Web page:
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ENGLISH 苍井空的视频什么地方可以看Trip-hammers employed in forging bear a close analogy to, and were no doubt first suggested by, hand-hammers. Being the oldest of power-forging machines, and extensively employed, it will be proper to notice trip-hammers before steam-hammers.On the first houses of the town large bills had been stuck, intimating that they were a Netherlander's property, but obviously that had not impressed the tipsy soldiers to any extent, for they had been wrecked all the same for the greater part.
Movements and strains may be called two of the leading conditions upon which designs for machines are based: movements determine general dimensions, and strains determine the proportions and sizes of particular parts. Movement and strain together determine the nature and area of bearings or bearing surfaces. INTRODUCTION
Formerly an apprentice entered a shop to learn hand skill, and to acquaint himself with a number of mysterious processes; to learn a series of arbitrary rules which might serve to place him at a disadvantage even with those whose capacity was inferior and who had less education; but now the whole is changed. An engineer apprentice enters the shop with a confidence that he may learn whatever the facilities afford if he will put forth the required efforts; there are no mysteries to be solved; nearly all problems are reached and explained by science, leaving a greater share of the shop-time of a learner to be devoted to studying what is special."And how are they thanked for it?
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As soon as the "friendly" Netherlander thought that he had swallowed sufficient praise, I began to ask questions about the meaning of that wanton devastation, and why it was inflicted on the population! Before answering, he looked round in a casual manner, as if thinking: "Oh, it's that bit of fire you refer to!" And then exploded in a string of imprecations against the population.The streets leading to the bridge over the Meuse and into the town were also densely thronged with refugees. Here and there large groups listened to the stories told, with profusion of tears, of sufferings inflicted, depicted in far harsher colours than could have been possible. But the wretched creatures exaggerated unconsciously; in their affrighted state they had seen things that had never occurred.
A short time after the destruction I was even obliged to accept it for a whole week, as on the same day on which I arrived in Louvain for another visit there was renewed fighting round the town. The Belgians had advanced as far as Rotselair, where the next day they held their ground against overwhelmingly superior numbers; but at last they had to retire, leaving a great many dead behind. The Belgians had even got on to the road Tirlemont-Louvain, and blown up the railway line in two places.The inhabitants were driven to the station, where the husbands were cruelly separated from their wives and several persons were shot. Other men were escorted to a place behind the station, and their wives and children were told that those men were going to be shot. The poor things heard indeed the click-clack of the rifles and thought that their dear ones were dead. However, many returned later, and their "shooting" seems to have been a mere sham.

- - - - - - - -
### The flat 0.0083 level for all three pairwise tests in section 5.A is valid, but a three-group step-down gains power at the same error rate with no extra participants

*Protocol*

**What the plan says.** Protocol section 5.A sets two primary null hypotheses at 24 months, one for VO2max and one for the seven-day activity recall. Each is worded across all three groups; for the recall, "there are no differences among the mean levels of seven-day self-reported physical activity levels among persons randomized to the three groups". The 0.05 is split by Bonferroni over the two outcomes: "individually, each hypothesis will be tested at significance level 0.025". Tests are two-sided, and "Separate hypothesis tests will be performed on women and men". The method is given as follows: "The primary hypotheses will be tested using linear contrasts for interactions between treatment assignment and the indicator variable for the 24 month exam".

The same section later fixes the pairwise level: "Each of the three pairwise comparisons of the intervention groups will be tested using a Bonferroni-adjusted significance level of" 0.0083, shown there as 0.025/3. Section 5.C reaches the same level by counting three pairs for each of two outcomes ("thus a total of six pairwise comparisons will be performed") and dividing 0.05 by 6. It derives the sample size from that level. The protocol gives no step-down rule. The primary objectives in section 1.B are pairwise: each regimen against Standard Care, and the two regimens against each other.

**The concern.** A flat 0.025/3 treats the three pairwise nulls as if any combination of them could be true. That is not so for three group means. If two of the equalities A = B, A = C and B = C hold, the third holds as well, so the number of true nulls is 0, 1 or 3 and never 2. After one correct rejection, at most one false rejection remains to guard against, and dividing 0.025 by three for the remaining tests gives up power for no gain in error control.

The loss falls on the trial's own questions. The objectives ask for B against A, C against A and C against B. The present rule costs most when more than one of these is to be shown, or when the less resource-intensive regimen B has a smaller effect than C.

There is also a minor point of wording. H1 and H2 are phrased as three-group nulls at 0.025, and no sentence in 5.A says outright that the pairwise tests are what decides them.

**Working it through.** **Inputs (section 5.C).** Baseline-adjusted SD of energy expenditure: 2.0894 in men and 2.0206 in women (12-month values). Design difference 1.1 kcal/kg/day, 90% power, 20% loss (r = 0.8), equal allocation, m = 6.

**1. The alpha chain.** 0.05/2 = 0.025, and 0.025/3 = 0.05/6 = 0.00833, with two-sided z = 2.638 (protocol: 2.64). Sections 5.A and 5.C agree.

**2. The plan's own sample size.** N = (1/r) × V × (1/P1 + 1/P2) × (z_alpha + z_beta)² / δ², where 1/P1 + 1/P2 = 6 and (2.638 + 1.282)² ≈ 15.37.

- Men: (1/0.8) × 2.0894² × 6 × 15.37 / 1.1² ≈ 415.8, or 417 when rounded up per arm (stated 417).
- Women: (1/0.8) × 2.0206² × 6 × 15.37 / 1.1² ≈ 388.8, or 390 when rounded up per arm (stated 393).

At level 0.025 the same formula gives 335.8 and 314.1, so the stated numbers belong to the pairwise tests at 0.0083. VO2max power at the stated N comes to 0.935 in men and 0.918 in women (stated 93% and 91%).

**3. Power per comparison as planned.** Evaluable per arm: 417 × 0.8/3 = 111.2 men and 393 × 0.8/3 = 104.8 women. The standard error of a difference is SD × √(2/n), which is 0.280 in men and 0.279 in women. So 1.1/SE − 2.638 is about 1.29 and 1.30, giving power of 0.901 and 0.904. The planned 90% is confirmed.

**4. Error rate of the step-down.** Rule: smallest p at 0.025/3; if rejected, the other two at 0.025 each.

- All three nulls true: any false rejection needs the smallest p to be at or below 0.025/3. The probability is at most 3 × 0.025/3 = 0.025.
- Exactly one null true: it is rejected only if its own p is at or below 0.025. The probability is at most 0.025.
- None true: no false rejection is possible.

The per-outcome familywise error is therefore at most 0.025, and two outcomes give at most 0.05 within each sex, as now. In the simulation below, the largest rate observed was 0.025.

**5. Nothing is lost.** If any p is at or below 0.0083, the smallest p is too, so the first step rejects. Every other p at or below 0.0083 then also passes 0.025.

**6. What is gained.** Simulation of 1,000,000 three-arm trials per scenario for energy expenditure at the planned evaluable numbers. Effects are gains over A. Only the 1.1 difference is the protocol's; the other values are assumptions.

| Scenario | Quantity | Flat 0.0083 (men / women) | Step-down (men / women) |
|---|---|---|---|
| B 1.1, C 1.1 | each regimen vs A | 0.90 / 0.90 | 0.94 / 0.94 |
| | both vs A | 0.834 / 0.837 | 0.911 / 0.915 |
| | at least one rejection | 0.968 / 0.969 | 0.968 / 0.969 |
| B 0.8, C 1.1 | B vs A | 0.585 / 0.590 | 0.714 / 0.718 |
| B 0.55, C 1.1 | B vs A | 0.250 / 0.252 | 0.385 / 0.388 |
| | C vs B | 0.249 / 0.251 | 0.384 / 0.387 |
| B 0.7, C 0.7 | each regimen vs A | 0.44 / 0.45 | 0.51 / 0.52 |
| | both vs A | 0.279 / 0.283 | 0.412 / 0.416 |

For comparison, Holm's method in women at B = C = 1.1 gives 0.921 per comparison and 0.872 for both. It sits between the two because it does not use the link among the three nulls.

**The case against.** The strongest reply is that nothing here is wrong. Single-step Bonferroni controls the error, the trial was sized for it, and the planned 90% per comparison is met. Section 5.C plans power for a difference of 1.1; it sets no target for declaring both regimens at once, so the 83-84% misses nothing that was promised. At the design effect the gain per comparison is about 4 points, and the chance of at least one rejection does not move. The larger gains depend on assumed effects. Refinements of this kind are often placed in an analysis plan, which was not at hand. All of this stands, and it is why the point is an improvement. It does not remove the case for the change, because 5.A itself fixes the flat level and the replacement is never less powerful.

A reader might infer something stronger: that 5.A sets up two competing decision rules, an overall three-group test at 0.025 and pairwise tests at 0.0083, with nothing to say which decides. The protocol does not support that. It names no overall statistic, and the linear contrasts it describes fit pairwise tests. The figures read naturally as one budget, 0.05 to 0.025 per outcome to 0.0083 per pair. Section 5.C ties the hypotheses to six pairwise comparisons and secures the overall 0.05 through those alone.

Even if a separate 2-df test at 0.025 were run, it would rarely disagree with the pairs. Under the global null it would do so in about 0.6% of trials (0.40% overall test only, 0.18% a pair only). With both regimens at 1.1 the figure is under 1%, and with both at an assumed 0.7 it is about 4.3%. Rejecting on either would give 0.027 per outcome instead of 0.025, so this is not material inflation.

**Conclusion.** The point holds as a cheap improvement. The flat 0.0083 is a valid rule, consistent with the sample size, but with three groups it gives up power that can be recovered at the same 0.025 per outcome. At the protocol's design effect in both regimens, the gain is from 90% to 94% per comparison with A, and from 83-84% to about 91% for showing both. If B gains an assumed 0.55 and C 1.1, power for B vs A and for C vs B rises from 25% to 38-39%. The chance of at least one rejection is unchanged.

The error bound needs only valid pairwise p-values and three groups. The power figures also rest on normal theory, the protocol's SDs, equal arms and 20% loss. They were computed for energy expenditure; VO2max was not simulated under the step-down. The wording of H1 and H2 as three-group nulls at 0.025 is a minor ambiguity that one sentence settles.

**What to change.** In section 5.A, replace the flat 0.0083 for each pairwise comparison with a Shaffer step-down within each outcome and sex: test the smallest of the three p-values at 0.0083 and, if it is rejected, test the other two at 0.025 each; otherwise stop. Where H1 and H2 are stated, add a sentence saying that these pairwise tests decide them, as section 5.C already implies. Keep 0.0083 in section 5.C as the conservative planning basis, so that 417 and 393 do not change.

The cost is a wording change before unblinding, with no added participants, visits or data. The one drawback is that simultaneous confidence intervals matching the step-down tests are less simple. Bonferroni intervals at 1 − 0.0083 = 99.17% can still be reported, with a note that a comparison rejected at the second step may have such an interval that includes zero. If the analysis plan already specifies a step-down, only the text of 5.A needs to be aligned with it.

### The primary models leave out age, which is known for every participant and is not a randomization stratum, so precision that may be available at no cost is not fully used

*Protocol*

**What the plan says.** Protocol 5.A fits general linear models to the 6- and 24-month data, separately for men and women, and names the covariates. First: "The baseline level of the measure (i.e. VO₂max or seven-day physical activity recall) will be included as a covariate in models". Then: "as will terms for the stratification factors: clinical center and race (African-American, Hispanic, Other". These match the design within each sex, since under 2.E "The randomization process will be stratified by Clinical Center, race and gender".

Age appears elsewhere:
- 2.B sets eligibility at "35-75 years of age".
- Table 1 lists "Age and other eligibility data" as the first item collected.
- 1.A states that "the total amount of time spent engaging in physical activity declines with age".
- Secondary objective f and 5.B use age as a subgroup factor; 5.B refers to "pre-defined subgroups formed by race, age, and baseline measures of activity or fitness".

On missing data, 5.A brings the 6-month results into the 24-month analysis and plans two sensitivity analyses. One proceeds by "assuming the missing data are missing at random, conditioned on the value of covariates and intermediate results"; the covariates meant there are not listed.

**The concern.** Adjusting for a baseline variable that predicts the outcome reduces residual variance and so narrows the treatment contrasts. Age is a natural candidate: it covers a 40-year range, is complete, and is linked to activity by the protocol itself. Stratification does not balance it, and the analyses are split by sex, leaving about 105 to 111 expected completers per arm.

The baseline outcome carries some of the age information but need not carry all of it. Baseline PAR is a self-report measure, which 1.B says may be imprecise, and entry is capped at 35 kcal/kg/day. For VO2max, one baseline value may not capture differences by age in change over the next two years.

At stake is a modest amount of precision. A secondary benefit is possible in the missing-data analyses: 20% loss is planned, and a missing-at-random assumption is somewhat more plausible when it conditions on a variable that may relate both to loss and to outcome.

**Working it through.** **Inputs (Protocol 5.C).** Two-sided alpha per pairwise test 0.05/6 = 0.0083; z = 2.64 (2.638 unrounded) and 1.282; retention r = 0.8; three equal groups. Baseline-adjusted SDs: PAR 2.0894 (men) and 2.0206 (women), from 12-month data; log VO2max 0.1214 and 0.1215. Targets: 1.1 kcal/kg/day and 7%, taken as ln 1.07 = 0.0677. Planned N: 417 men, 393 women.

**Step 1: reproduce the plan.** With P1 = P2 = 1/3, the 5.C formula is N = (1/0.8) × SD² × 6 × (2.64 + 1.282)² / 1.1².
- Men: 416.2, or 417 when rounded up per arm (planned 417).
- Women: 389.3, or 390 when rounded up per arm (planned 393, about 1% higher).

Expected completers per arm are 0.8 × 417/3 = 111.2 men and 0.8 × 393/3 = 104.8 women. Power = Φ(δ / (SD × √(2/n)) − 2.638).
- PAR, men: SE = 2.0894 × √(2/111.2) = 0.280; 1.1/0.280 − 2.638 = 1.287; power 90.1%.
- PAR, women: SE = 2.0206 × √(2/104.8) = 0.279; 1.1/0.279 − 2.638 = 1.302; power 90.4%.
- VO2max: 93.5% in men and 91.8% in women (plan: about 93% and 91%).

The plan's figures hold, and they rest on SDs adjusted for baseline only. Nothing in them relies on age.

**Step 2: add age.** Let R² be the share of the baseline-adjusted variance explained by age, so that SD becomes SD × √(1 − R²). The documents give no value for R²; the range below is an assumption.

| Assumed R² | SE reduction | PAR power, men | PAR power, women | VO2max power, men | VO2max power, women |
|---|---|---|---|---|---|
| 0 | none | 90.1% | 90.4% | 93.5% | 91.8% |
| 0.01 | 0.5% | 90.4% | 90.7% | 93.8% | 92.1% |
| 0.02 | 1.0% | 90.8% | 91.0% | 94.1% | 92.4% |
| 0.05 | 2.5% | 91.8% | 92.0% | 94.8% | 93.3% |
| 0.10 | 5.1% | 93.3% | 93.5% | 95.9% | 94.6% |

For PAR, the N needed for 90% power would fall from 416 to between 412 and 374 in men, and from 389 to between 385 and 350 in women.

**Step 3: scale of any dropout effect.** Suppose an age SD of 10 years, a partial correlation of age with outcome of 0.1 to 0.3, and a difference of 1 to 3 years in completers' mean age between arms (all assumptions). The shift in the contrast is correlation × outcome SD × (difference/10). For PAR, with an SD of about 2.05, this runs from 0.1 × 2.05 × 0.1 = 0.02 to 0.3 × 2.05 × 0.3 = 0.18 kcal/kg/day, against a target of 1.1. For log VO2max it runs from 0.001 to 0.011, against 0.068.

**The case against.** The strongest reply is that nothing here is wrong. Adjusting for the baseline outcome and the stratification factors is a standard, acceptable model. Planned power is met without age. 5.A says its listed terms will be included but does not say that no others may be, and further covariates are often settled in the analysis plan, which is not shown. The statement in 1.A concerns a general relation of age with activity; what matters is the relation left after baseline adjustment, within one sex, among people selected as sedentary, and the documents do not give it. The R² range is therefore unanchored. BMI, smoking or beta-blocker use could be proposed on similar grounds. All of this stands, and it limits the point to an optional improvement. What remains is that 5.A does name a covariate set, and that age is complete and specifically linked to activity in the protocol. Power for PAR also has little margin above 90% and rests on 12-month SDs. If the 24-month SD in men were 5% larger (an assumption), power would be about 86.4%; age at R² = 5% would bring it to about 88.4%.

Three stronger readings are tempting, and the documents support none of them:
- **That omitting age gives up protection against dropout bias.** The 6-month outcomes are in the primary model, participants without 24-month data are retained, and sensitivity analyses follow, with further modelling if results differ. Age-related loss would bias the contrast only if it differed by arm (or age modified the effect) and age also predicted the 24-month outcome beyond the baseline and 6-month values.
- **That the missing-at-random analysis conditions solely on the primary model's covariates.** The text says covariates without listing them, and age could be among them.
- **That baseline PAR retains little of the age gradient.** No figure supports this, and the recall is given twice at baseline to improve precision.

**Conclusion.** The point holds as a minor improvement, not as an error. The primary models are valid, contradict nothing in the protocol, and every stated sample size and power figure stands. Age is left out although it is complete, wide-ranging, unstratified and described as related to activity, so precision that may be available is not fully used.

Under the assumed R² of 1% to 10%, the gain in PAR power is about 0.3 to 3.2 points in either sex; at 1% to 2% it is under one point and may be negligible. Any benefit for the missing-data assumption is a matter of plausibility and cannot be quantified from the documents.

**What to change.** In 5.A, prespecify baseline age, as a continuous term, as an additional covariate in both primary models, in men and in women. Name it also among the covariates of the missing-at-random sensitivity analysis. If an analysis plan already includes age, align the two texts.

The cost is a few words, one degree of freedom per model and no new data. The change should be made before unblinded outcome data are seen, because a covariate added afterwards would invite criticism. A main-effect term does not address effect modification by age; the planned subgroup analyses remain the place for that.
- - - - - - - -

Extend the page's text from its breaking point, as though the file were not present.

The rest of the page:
That "being a Netherlander" had become my stock-argument, and, as a matter of fact, it made me feel calmer. Quietly I made myself free of the surrounding crowd, in order to proceed on my way; but then they got hold of my arms and gently tried to induce me to go with them, so I had to speak more firmly to make them understand that they could not prevail on me. When at last I was able to resume my march, they looked back frequently, shaking their heads, and in their anxiety for me, their fellow-creature, they seemed to forget for a moment their own hardly bearable sorrows.
Bang! The shutter was closed again. But I did not give it up, for I needed the sisters' assistance to find a shelter somewhere. Once more I made the bell to clang, and although I was kept waiting a little longer, at last I heard voices whispering behind the gate and once more something appeared behind the trellis.
Men and young women in the prime of life sat whole days in a chair, or lay abed, because in the most literal sense of the word they were unable to stand on their feet for fear and terror, caused by the incessant menaces.
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